So, what has changed with GST?
Before GST was introduced, sometime in 1990 the Packaged Commodities act required manufacturers to declare the maximum retail price inclusive of all taxes in the label. This required a weighted average tax working for each product/pack by the manufacturer by considering the sales dispersion and tax rates by state. For some products, manufacturers chose to sell at different rates in different states (or groups of states) but in most of the products, a uniform price was the norm.
This was a welcomed by both customers and by retailers alike and checked infiltration of goods from low tax states to high tax states. But it also had an insidious impact that has strangely passed scrutiny and comment by experts. This implied that consumers in the low tax state were not getting the benefit of lower tax and were indirectly paying taxes on behalf of customers in higher tax states.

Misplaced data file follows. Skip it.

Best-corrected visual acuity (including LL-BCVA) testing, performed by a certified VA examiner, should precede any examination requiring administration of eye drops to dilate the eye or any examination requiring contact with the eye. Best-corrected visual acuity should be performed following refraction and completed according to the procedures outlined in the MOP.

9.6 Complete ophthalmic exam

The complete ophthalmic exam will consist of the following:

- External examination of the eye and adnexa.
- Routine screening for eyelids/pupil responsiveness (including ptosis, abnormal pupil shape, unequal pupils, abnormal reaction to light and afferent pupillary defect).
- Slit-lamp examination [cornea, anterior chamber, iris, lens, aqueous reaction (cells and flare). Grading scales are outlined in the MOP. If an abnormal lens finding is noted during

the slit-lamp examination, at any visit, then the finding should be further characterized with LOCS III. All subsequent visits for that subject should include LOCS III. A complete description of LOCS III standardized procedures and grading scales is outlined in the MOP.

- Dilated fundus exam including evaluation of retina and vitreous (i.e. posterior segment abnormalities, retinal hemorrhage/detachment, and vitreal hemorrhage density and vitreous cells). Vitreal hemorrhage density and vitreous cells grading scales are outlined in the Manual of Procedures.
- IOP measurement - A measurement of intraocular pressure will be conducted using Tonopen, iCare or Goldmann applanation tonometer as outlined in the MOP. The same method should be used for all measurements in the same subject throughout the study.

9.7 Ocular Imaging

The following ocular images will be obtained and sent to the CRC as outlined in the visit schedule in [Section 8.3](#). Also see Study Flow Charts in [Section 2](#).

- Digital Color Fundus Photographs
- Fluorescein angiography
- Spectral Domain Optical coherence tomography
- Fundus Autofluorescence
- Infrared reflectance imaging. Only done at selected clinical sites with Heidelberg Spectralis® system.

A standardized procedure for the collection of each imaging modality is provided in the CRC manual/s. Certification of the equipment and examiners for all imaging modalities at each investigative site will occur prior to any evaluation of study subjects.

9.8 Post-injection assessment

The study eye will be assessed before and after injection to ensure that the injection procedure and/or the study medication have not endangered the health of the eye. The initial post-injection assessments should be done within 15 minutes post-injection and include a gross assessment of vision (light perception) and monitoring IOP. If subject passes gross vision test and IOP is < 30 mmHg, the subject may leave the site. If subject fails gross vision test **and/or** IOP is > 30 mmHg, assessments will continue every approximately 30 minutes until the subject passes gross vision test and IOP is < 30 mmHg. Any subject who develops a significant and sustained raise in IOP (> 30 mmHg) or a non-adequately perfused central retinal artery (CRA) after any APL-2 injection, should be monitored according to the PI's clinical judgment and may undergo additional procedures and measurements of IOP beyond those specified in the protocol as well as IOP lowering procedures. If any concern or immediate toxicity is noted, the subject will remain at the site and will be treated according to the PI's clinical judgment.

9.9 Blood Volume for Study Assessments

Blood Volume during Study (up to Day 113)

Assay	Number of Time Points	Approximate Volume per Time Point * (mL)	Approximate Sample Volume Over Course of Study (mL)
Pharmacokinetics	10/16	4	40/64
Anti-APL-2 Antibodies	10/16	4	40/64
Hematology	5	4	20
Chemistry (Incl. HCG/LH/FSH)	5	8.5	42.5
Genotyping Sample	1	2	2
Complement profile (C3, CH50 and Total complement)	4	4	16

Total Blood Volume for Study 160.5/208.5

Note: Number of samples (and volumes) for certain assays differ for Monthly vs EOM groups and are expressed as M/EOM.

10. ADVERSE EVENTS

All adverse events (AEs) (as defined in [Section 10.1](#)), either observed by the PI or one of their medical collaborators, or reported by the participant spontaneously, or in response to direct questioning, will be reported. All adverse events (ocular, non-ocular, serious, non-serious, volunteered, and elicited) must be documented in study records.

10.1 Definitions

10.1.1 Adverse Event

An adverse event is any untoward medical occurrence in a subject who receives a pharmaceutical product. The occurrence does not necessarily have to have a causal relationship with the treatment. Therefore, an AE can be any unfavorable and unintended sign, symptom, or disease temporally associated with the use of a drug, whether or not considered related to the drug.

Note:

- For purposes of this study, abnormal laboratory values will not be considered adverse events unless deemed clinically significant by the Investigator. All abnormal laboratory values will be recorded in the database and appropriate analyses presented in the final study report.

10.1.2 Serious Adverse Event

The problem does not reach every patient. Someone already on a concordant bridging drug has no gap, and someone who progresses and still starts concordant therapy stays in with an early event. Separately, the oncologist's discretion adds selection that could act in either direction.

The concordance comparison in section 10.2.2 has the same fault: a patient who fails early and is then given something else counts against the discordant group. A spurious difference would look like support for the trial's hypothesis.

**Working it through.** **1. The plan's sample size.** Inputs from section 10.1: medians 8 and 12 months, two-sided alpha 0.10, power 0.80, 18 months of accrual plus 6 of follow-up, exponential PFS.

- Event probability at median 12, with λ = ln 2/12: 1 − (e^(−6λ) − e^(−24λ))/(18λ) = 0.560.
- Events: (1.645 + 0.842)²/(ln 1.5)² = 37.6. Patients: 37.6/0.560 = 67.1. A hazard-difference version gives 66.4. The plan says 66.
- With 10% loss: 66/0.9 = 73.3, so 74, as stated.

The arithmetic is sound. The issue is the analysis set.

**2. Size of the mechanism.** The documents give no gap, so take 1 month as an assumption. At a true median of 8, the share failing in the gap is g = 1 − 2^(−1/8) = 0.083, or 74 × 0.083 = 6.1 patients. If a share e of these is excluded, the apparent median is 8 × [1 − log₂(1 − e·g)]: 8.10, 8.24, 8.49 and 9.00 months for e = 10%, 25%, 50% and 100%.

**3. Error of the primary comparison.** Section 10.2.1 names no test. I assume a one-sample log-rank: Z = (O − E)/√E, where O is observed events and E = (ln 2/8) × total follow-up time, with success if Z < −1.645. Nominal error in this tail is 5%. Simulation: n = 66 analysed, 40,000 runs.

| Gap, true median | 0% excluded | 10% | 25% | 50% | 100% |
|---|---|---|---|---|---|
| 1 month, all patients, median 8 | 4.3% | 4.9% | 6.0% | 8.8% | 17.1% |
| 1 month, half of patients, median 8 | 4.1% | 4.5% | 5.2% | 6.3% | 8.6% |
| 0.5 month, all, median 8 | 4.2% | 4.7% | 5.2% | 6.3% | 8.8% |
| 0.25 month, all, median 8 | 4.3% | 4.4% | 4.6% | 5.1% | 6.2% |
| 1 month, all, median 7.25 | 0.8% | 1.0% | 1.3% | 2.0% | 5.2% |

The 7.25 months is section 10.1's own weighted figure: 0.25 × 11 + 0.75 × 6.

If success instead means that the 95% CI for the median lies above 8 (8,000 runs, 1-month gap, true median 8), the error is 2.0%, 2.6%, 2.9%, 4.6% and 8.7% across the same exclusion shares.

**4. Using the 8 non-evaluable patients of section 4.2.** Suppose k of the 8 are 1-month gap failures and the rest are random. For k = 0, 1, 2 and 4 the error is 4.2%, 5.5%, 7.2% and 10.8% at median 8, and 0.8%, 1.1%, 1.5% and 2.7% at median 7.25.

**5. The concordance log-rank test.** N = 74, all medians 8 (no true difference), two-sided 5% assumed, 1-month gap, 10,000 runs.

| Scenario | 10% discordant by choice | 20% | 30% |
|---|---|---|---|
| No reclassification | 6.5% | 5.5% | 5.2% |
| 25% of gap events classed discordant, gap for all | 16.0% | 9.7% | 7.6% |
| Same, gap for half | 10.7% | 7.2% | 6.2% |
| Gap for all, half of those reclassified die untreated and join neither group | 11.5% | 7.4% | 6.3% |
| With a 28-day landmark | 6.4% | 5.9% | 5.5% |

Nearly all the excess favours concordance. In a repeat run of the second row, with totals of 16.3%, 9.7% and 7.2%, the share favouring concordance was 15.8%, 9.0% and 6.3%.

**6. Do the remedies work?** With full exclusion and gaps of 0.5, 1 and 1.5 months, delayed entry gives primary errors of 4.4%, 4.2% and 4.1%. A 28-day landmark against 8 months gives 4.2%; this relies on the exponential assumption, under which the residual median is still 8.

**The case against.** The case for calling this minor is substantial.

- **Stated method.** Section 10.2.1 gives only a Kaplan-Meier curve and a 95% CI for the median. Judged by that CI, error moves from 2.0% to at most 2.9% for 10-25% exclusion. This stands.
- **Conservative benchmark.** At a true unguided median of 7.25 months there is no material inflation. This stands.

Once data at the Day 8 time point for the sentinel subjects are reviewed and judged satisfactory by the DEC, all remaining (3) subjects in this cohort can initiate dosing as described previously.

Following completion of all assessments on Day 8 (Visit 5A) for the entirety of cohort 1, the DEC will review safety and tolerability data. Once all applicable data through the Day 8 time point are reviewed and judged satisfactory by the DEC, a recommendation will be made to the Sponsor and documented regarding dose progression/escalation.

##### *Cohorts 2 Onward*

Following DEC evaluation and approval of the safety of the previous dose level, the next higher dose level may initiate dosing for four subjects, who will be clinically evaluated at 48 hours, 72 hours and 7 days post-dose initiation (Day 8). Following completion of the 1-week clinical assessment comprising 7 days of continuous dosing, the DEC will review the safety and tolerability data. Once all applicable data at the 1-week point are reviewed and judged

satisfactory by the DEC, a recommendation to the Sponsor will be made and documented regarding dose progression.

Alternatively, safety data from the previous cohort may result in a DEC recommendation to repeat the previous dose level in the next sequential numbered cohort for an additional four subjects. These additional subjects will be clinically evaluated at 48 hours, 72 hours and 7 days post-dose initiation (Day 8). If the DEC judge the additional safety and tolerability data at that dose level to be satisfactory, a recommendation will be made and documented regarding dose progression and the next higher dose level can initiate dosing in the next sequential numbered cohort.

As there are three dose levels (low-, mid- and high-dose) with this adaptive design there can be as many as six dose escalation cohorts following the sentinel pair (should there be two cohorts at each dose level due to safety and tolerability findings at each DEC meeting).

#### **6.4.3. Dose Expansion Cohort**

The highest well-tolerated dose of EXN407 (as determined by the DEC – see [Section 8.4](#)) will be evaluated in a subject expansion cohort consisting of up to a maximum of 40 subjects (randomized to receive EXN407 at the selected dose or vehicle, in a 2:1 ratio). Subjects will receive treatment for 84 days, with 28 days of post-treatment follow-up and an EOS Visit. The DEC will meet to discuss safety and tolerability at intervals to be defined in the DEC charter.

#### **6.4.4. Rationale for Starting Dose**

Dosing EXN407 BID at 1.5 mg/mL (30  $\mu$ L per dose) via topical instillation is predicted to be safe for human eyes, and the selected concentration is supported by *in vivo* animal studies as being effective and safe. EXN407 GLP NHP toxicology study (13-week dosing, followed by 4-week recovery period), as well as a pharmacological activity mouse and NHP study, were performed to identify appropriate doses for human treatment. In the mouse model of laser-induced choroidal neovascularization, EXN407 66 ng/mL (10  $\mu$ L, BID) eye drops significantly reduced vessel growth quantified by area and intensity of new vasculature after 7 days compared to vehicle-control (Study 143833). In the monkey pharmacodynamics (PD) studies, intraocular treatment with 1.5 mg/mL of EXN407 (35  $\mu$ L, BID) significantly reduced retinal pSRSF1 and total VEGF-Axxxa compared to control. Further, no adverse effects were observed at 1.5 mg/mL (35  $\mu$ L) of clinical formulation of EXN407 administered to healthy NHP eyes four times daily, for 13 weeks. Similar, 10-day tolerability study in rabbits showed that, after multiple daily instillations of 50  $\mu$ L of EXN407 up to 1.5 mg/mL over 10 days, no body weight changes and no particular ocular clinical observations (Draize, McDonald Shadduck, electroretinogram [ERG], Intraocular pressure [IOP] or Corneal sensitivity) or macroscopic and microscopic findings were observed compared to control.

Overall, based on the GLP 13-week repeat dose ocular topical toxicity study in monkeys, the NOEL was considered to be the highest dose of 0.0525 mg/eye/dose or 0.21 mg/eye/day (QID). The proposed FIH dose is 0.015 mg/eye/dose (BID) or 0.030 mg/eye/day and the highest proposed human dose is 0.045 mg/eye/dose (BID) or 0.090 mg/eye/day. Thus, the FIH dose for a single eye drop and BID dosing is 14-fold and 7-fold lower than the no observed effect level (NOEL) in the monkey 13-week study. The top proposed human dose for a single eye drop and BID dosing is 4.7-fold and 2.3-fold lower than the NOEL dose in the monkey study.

Incidentally it also created opportunity for some savvy state finance ministers to keep increasing the tax rates as the burden was shared by all other states.
GST has put a stop to the ludicrous incongruity in states charging varying rates of taxes only for the manufacturer to create a weighted rate so that a uniform price can be declared.
In recognising this, we also then raise the question as to how appropriate it is to protect the tax revenue of the states in post GST scenario. Hopefully and progressively the legacy effect will wean away and consumption in each state will form the main basis for GST revenue
Let us look at some of the key issues associated with GST:
Number of tax slabs: